By John McFerrin
Congress is considering and, Congress being Congress these days, probably will take an action that will be a step back in both efforts to curb greenhouse gases and in efforts to make the federal government solvent. It is considering voiding a rule designed to prevent the waste of natural gas on federal land.
The main manager of land that the federal government owns is the Bureau of Land Management. Altogether it manages 245 million acres of land and 700 million acres of subsurface estate.
Much of this land has natural gas under it. In 2015 production from 96,000 onshore gas wells accounted for 11 per cent of the nation’s natural gas supply. The production value of this oil and gas exceeded $20.9 billion and generated over $2.3 billion in royalties, which were shared with tribes, Indian allottee owners, and States.
One of the problems with this program is that we are wasting a lot of the gas. Some of it is flared (burned on site), vented (released to the atmosphere) or leaked. Gas that is leaked, flared, or burned is not sold, depriving the United States of royalties.
Royalty loss is not the only problem. The wasted gas harms local communities and surrounding areas through visual and noise impacts from flaring, and contributes to regional and global air pollution problems of smog, particulate matter, and toxics (such as benzene, a carcinogen). Vented or leaked gas contributes to climate change, because the primary constituent of natural gas is methane, an especially powerful greenhouse gas with climate impacts roughly 25 times those of carbon dioxide (CO2), if measured over a 100-year period, or 86 times those of CO2, if measured over a 20-year period. Thus, measures to conserve gas and avoid waste may significantly benefit local communities, public health, and the environment.
To fix these problems, the Bureau of Land Management proposed a rule that would require gas companies to stop or reduce the flaring, venting, and leaking at gas wells and compressor stations on public lands. After the public comment, etc. that is part of all rulemaking, the rule became final on January 17, 2017.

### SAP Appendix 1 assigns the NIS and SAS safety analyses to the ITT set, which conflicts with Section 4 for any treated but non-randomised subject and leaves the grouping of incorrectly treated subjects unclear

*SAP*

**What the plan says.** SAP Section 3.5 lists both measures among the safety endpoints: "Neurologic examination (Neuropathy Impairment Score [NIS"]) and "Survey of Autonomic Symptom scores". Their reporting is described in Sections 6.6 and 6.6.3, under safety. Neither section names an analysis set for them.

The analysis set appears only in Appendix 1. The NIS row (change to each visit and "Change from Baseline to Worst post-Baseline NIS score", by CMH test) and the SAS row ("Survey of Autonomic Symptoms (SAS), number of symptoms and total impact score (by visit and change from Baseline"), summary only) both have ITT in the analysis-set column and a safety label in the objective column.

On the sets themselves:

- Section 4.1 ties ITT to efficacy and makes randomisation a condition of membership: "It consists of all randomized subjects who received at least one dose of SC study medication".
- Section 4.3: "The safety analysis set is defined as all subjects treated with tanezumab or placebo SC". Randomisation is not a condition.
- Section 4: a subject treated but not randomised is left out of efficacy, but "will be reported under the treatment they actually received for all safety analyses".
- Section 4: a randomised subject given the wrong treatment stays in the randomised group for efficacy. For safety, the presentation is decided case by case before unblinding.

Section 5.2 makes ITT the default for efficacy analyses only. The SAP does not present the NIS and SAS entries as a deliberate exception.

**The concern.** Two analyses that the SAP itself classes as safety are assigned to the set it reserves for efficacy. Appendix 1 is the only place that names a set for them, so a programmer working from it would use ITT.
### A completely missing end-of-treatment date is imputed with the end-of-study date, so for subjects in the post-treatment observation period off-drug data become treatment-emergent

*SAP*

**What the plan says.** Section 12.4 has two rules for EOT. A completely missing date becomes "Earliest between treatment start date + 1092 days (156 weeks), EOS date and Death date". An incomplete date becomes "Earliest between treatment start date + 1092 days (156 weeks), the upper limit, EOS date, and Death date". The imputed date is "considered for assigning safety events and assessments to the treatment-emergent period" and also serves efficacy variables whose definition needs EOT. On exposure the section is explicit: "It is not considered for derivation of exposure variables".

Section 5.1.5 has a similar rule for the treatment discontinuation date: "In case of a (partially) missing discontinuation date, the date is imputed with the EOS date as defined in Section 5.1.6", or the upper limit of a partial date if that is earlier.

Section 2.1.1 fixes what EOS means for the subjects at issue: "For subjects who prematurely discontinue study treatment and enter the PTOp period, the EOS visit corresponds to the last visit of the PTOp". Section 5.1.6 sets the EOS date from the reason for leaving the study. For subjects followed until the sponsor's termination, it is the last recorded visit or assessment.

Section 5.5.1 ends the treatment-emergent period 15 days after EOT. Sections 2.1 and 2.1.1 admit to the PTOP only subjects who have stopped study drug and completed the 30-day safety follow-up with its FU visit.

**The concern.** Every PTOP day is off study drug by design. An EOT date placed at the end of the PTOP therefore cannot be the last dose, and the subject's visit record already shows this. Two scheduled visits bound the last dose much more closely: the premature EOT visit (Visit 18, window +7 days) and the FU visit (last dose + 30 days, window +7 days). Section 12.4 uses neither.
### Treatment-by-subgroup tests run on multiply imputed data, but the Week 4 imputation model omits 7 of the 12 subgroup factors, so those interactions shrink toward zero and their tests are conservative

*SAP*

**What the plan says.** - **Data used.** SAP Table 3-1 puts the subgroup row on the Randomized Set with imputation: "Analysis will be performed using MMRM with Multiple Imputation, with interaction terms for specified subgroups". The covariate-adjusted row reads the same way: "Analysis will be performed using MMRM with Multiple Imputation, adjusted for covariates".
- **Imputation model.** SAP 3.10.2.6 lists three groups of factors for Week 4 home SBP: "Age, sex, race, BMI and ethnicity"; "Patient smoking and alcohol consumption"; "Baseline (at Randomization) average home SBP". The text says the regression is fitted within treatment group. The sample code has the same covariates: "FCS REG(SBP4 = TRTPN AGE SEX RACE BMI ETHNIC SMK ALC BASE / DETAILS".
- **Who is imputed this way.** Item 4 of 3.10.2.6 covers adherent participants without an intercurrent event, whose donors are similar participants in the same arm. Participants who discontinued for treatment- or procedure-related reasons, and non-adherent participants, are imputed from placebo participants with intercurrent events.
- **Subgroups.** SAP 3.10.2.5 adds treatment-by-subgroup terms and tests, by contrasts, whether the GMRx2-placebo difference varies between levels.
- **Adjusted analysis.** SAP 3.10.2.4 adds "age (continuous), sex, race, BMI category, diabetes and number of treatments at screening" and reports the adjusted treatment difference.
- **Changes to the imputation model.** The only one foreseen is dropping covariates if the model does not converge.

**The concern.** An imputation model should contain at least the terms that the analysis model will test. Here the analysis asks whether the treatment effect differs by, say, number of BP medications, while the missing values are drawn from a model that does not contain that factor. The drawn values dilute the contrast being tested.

This was not entirely the Bureau of Land Management’s idea. The Office of the Inspector General of the Department of the Interior (OIG) and the Government Accountability Office (GAO) had both reviewed the leasing program and had raised concerns about waste of gas from Federal and Indian production.
Correcting the problem could be done at a relatively small net cost. The additional equipment and operational changes required to comply would have a cost. At the same time, the gas that had been wasted could be sold. According to Bureau of Land Management estimates, the value of the additional gas captured and sold would not entirely offset the additional cost of compliance. It estimates that gas company profits would decrease by an average of fifteen hundredths of one per cent as a result of the rule.
So, problem solved? Less gas wasted (my Great Depression era mother would be so pleased), more royalties for the United States, and less greenhouse gasses. A government agency addressing and fixing a problem. Another happy ending?
Now for the rest of the story. Although Mr. Trump did not run on a platform or increased greenhouse gases while collecting less in royalties, gas companies and their friends in Congress saw an opening and took it. On January 31 a resolution was introduced by Rep. Tom Cole (R-OK) voiding the rule. On February 2 it passed the House, with Congressmen Mooney, Jenkins, and McKinley all voting for it. An identical resolution was introduced in the Senate by Sen. Barrasso, (R-WY]) with Sen. Capito (R-WV) as a cosponsor. So far the Senate has taken no action.